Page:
The Chosen is no longer a tiny crowd-funded project. This movement just keeps growing. This week the biblical fiction drama’s feature Holy Night is hitting the box office, and this February the entire fourth season will premiere exclusively in theaters—an unprecedented feat for a television show. Even new U.S. House of Representatives Speaker Mike Johnson invited the cast to a bipartisan screening of their Christmas movie in the U.S. Capitol, and Chosen creator Dallas Jenkins has been named one of 2023’s most influential producers by The Hollywood Reporter.
Just last October, The Chosen drew 3,500 attendees to Dallas, Texas for the first ever fan convention. While similar events, such as San Diego Comic-Con, draw crowds of thousands to celebrate a wide spectrum of entertainment, the Bible-based historical drama turned the standard upside-down by hosting thousands for a single television show. Six months ago, in-person tickets sold out within 36 hours of going on sale.1 Attendees had the chance to meet the cast, attend in-person biblical roundtables, and listen to crew, writer, and director interviews in breakout sessions, as well as see sneak peeks of future projects and trailers.
As a massive fan of The Chosen, I thought I already knew the show’s impact, but ChosenCon made me realize “The Chosen Effect” was far more widespread.
The Chosen Effect is changing the world
A sea of teal-colored shirts descended on the metropolitan area and turned heads everywhere. Staff at Ferris Wheelers Backyard & BBQ welcomed fans with outdoor signage, and Capernaum Studios gave specialized tours of The Chosen’s sets for seasons 1 and 2. Even airport TSA employees shared their excitement for the show as they confirmed travelers’ IDs.
During a panel with YouTube creator Ruslan KD, executive producer Derral Eves said that when The Chosen launched season 3 on Amazon, Amazon’s streaming staff gave him a low viewer estimate.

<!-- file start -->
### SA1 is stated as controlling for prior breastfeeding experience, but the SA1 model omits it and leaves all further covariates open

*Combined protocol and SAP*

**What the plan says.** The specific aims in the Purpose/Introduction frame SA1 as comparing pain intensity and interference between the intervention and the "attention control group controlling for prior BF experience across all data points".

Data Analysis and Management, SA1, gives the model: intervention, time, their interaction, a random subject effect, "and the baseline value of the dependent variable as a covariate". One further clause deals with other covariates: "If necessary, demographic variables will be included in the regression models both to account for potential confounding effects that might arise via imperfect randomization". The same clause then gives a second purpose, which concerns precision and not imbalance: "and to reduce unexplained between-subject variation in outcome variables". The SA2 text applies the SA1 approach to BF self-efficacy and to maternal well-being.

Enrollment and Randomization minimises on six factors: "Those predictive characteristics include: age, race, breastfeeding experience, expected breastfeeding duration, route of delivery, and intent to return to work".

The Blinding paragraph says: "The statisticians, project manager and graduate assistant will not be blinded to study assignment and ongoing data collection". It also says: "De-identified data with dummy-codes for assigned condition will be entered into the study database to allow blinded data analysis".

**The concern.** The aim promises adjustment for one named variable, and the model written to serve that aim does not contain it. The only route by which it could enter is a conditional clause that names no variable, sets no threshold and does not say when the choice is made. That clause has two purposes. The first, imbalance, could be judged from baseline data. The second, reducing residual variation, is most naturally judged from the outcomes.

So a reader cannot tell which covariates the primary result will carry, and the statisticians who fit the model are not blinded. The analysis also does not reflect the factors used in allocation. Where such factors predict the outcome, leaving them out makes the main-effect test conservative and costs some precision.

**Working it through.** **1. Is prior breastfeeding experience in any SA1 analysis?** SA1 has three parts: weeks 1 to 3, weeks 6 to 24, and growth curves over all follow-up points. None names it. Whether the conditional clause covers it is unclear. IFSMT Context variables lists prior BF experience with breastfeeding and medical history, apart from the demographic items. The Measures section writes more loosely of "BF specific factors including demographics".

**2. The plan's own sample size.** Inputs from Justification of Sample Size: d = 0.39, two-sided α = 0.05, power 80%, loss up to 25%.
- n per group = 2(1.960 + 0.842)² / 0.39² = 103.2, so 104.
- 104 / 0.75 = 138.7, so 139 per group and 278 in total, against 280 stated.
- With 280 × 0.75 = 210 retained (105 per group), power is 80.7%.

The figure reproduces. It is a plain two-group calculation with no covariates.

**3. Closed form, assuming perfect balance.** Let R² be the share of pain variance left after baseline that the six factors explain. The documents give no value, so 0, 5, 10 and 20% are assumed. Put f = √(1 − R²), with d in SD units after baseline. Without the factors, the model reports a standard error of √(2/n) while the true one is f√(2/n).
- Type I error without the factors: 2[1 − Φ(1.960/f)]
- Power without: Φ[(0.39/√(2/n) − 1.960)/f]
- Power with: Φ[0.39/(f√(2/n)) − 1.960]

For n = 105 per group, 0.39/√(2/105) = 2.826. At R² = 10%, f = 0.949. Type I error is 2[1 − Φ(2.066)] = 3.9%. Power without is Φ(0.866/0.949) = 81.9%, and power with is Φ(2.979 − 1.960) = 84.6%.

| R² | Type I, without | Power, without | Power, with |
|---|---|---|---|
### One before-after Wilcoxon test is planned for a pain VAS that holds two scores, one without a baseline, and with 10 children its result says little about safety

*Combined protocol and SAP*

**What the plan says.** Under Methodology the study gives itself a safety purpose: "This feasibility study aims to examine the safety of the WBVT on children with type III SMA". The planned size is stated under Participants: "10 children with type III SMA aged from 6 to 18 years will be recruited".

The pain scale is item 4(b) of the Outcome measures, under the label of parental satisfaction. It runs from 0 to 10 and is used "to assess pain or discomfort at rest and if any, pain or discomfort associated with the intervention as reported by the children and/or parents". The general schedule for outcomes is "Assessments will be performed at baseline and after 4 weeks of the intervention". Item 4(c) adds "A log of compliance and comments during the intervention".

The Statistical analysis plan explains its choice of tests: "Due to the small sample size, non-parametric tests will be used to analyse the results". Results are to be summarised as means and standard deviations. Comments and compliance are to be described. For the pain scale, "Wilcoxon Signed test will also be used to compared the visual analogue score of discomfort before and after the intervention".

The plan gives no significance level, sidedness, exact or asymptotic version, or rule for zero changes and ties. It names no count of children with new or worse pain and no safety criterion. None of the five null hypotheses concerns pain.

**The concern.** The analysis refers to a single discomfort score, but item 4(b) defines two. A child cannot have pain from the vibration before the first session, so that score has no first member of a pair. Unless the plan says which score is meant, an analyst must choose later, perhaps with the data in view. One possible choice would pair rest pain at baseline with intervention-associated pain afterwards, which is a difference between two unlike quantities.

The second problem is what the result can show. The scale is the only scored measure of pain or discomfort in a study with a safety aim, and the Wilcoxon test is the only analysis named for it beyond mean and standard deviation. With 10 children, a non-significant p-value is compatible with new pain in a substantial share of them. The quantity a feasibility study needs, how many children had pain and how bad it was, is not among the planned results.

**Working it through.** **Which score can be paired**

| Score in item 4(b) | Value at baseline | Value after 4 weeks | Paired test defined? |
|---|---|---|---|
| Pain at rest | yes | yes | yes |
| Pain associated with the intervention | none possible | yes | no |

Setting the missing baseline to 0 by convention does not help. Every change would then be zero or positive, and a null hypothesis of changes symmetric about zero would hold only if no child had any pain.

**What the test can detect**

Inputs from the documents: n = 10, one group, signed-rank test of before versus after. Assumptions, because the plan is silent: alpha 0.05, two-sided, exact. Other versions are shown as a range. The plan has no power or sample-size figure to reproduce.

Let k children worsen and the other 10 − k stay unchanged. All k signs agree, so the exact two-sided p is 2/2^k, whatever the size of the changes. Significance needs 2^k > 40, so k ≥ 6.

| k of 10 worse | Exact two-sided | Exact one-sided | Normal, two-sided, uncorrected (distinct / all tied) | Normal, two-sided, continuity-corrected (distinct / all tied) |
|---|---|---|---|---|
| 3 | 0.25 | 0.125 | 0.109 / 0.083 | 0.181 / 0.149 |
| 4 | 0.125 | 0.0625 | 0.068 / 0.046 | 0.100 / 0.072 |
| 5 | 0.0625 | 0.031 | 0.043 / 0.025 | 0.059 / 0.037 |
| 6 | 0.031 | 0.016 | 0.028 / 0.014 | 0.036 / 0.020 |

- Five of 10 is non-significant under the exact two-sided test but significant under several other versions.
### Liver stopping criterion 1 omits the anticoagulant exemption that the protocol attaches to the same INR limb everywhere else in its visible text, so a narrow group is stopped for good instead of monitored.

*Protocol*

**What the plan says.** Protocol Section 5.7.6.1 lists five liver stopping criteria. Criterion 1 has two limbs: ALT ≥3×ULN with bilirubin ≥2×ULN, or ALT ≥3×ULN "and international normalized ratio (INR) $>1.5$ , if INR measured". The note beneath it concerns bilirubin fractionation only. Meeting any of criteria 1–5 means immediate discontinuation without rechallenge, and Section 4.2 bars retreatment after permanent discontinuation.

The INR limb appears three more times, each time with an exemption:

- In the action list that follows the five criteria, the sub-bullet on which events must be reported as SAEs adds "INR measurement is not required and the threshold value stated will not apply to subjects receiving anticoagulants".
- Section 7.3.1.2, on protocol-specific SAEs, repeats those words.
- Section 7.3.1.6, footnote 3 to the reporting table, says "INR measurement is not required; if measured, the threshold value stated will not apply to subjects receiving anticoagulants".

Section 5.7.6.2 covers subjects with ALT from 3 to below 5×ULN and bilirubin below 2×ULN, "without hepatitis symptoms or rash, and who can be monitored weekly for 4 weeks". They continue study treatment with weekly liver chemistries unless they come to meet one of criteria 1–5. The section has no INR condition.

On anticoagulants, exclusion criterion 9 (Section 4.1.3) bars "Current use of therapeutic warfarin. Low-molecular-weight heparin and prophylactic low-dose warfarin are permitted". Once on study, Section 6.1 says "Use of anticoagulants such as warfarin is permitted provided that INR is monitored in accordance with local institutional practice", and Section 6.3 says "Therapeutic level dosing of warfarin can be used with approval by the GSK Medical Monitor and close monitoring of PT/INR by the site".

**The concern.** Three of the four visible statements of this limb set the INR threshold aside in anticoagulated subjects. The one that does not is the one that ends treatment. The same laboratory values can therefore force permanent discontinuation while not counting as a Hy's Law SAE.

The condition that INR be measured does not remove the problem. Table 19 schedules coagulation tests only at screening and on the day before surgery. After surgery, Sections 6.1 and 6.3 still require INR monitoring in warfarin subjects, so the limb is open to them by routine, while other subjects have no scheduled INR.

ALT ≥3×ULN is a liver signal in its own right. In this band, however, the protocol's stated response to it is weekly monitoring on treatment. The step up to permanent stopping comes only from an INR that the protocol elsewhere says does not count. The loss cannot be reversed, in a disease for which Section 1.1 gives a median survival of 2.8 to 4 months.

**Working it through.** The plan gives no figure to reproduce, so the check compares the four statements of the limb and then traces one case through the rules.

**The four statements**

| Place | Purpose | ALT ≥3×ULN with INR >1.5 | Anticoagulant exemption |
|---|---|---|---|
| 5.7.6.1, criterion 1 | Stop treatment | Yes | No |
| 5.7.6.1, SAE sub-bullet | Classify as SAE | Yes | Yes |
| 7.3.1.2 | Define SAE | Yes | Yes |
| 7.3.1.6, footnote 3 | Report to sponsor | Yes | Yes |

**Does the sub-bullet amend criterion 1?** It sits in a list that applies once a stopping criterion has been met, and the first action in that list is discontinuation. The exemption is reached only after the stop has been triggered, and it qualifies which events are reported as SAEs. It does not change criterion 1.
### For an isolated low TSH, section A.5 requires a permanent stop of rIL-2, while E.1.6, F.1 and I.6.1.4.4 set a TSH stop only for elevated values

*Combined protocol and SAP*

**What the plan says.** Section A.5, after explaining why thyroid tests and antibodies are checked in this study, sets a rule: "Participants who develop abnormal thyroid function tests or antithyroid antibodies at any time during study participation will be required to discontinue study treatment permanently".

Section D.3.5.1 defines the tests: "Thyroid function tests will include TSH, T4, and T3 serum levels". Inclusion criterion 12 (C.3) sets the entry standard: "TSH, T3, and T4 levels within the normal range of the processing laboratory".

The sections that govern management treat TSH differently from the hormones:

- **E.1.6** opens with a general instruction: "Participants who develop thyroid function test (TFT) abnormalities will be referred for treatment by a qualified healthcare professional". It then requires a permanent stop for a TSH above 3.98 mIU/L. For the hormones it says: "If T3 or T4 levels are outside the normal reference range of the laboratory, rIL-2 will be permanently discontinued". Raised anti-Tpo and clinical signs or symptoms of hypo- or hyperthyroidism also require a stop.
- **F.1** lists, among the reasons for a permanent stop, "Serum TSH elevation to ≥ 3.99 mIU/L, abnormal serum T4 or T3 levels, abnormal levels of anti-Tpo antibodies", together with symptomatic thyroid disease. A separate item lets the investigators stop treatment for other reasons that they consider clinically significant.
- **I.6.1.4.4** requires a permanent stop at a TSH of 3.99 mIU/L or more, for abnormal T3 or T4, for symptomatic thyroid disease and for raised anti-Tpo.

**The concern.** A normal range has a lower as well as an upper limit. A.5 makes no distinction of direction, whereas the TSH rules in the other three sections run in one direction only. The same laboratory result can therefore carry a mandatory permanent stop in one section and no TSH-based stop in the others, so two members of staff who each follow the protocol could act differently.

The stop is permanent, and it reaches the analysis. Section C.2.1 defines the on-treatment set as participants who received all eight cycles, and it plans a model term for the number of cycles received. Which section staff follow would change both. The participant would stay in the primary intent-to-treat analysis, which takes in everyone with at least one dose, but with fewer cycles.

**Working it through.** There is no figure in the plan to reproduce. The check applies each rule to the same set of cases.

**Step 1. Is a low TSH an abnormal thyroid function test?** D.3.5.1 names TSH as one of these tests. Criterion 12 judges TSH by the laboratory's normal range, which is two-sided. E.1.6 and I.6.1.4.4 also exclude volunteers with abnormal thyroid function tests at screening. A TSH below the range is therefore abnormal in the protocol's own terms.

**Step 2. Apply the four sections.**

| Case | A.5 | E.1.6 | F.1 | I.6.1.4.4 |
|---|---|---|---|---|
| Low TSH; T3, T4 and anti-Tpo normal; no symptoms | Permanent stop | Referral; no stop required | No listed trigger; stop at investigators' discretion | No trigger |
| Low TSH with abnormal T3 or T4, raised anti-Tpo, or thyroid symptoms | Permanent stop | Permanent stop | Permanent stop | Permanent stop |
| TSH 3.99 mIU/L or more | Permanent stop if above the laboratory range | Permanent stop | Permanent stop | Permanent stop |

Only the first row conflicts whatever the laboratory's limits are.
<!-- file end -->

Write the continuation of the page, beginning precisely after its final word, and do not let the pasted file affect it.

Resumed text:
[Amazon said]: “This is the amount of views you’re going to get on Amazon in a year.” And I’m like, “You don’t know The Chosen effect.” … Ten days later, we surpass the number we were supposed to get in a year. That catapulted us into the top ten shows on Amazon. We were getting anywhere between 800,000 to 1.3 [million] new viewers a day.
Since then, The Chosen has reached Amazon Prime’s top 10 television shows for over 100 consecutive days and climbed to the top 5 by mid-November, ahead of Amazon’s own series The Boys and Jack Ryan.
In another conference session, the Come And See Foundation shared a story and video about how The Chosen was dubbed in Malagasy and shared to thousands of Madagascar street orphans who’ve never seen a television show in their native language. Come And See worked directly alongside Madagascar’s president, Andry Rajoelina, to reach parts of the country that didn’t even have electricity.2
The Chosen Effect is changing its cast members
At the conference, however, I was probably struck most by the show’s effect on the cast itself. Between tears and raw voices, several actors struggled to steady their emotions as they talked about The Chosen’s and Jenkins’s influence. Noah James, who plays the disciple Andrew, said the show has “completely changed” his life: